By Chris Kenning
(Reuters) - Charlottesville authorities failed to protect public safety and free speech during a white nationalist rally over Confederate statues that turned deadly in the Virginia college town in August, an independent review said on Friday.
The violence between counter-protesters and white nationalists, who were outraged by the city's plan to remove a statue of Confederate General Robert E. Lee, marked an eruption in tensions over the symbols of the Civil War's losing side.
A 32-year-old woman was killed when a car plowed into a group of counter-demonstrators.
Friday's three-month review by former U.S. attorney Timothy Heaphy faulted law enforcement agencies for breakdowns in planning and coordination as well as a timid response that led to "disastrous results."
"The city was unable to protect the right of free expression and facilitate the permit holder's offensive speech," said the report commissioned by Charlottesville officials to address criticism of the response to the Aug. 12 "Unite the Right" rally.
"This represents a failure of one of the government's core functions — the protection of fundamental rights."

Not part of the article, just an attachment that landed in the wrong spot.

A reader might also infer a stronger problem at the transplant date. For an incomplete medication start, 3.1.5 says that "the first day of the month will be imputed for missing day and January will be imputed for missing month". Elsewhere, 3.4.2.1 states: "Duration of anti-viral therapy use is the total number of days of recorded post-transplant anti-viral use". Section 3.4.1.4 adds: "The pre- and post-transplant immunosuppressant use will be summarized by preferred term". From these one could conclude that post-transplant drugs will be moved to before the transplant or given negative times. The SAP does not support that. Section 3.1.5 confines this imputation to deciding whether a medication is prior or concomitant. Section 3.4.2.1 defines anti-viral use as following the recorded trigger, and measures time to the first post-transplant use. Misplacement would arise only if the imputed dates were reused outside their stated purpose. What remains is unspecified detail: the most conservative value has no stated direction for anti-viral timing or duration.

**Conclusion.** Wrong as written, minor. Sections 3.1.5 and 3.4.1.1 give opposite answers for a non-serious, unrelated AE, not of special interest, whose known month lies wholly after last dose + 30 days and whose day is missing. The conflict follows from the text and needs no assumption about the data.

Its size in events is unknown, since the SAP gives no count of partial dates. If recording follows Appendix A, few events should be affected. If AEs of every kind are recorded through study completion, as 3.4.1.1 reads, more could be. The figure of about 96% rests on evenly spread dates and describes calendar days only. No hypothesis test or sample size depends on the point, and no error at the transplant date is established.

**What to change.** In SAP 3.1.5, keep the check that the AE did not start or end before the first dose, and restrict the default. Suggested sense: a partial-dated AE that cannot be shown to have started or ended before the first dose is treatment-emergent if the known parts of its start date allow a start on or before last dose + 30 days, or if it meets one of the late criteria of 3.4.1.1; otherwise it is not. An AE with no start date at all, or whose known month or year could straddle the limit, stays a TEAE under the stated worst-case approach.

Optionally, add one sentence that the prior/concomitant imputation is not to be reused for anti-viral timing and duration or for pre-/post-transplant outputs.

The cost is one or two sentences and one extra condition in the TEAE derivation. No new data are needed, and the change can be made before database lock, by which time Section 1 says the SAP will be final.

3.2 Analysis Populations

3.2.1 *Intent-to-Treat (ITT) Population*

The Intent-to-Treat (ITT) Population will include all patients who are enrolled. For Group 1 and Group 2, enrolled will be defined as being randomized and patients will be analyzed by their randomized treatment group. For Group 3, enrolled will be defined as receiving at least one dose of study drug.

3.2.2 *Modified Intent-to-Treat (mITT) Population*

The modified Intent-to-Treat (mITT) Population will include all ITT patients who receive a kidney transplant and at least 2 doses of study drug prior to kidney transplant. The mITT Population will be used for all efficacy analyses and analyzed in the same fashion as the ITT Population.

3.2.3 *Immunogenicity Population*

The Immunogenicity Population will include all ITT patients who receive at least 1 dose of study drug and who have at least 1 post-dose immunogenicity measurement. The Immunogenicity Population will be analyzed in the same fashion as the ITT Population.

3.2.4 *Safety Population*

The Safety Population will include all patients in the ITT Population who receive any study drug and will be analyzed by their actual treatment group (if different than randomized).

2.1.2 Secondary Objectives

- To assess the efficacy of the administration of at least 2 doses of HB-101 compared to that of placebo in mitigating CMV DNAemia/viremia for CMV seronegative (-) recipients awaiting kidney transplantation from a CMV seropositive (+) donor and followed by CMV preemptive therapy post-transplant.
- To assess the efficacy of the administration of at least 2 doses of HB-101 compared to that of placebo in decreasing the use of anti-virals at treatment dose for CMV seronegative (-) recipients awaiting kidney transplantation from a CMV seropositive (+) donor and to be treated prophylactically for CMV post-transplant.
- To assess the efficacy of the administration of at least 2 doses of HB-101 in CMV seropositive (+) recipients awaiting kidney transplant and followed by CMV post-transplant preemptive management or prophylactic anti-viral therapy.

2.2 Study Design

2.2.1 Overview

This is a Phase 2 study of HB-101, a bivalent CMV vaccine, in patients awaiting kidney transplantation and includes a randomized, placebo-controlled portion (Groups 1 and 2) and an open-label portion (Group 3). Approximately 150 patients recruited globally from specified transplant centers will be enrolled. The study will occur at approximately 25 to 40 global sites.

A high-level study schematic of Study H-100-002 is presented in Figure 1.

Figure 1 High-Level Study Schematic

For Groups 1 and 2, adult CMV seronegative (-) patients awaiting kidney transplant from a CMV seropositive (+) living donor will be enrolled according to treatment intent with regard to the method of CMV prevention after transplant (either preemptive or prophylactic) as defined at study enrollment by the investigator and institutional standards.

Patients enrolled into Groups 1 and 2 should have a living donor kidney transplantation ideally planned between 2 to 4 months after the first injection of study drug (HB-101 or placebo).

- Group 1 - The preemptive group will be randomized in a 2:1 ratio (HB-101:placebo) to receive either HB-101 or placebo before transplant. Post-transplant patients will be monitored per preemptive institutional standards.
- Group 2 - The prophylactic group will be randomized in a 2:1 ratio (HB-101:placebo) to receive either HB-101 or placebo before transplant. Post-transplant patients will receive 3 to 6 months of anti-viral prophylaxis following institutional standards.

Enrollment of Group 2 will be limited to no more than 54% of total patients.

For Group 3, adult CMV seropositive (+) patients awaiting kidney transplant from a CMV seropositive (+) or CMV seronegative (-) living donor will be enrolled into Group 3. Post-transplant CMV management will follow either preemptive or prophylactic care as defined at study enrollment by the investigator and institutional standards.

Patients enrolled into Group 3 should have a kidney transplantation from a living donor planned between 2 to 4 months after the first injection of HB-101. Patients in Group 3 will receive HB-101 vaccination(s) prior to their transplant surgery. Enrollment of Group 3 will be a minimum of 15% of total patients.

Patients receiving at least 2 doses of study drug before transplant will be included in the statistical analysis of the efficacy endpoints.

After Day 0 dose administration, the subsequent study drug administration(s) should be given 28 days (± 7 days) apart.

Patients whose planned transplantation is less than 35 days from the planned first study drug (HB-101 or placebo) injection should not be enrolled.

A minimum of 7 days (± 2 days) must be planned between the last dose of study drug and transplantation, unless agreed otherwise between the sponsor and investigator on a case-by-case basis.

Charlottesville police declined to comment. The Virginia State Police said in a statement that they spent weeks planning but it was difficult to account for every circumstance.
City Manager Maurice Jones said in a statement he did not agree with all of the findings but was "profoundly sorry" for falling short of expectations. He said the city was developing a plan to address the issues.
Residents of Charlottesville, home to the University of Virginia, demanded answers about the violence. Other cities across the U.S. South have since acted to remove monuments to the Confederacy.
Heaphy, whose team interviewed 150 people, said no police officer he spoke to felt good about what happened.
Officers were not properly trained or deployed, Heaphy said. State and city police used different radio systems during the rally so they could not communicate effectively.
Heaphy said Charlottesville wrongly believed it could not ban protesters from carrying items such as clubs and shields, and city and state police took too passive an approach when clashes broke out.
"Despite clear evidence of violence, police consistently failed to intervene, de-escalate, or otherwise respond," the report said. "These shortcomings contributed to a chaotic series of events that led to violence and death."
Among the recommendations made by Heaphy's team were that authorities should react more quickly to violence, as well as communicate better with the public before and after such events.
The report said Charlottesville Police Chief Al Thomas sought to limit information requested by Heaphy's team and deleted text messages relevant to the review. Thomas denied efforts to hide information, the report added.
Thomas said on Friday he was committed to implementing the report's recommendations.
"It's not a time for finger-pointing. It's a time to come together," he said in comments reported by CNN.
(Editing by Richard Chang and Matthew Lewis)